Gary L. Baumbach, Sean P. Didion and Frank M. Faraci
Hypertrophy of Cerebral Arterioles in Mice Deficient in Expression of the Gene for CuZn
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that favors O2
cantly reduced in CuZnSOD?/?mice.28Furthermore, if H2O2
is an important stimulus of cellular growth in response to
oxidative stress, we would anticipate that overexpression of
CuZnSOD would increase levels of H2O2 and accelerate
cellular growth. At least with fibroblasts, however, overex-
pression of CuZnSOD suppresses growth and induces fea-
tures of cell senescence, despite elevated levels of H2O2.29
Thus, our findings in this intact system support the concept
that ROS influence vascular growth, but provide new evi-
dence to suggest O2
hypertrophy in vivo.
–. This expectation is borne out by the finding
–levels are increased and levels of H2O2are signifi-
–may be a key mediator of vascular
We found in this study that (1) cerebral arterioles in both
CuZnSOD?/?and CuZnSOD?/?mice undergo hypertrophy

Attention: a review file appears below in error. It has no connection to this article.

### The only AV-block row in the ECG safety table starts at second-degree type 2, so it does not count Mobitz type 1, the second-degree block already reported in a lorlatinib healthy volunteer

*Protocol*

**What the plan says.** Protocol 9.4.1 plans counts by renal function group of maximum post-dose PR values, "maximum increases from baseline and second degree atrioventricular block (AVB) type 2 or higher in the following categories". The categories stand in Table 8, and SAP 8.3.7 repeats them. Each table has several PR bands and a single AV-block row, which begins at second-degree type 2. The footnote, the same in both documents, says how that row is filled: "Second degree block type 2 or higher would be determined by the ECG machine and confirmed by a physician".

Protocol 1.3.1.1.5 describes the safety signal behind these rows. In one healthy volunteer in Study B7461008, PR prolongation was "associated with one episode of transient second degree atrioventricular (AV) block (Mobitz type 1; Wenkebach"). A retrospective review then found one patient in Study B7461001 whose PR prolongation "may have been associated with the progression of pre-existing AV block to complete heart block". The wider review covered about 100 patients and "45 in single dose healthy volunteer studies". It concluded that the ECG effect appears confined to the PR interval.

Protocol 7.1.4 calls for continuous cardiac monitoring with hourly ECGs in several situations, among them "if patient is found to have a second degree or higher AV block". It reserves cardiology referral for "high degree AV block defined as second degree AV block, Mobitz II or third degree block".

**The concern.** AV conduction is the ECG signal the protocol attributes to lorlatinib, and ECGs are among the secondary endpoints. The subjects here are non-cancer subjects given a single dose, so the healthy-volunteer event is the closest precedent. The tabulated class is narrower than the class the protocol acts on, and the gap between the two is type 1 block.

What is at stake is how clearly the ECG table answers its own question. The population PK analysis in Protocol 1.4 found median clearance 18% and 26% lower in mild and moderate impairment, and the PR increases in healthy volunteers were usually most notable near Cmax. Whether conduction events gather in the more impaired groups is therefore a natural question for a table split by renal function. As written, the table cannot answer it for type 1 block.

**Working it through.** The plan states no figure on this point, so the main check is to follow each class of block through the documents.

and (2) the degree of hypertrophy is greater in CuZnSOD?/?
mice than previously observed in homozygous eNOS-
deficient mice.7Based on these findings we conclude that
interactions of O2
degree of cerebral arteriolar hypertrophy found in CuZnSOD?/?
mice. Our study provides genetic support for the concept that
ROS influence vascular growth and CuZnSOD may play an
important role in the regulation of vascular growth.
–with NO cannot account entirely for the
We thank Tom Gerhold, Shams Ghoneim and Cynthia Lynch for
technical assistance, and Norma Sinclair and the University of Iowa
Transgenic Facility for genotyping services.
Sources of Funding
This work was supported by National Institutes of Health Grants
HL-22149, NS-62461, HL-38901 and HL-62984, and an American
Heart Association grant (0230327N).
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Baumbach et alVascular Structure in CuZnSOD-Deficient Mice
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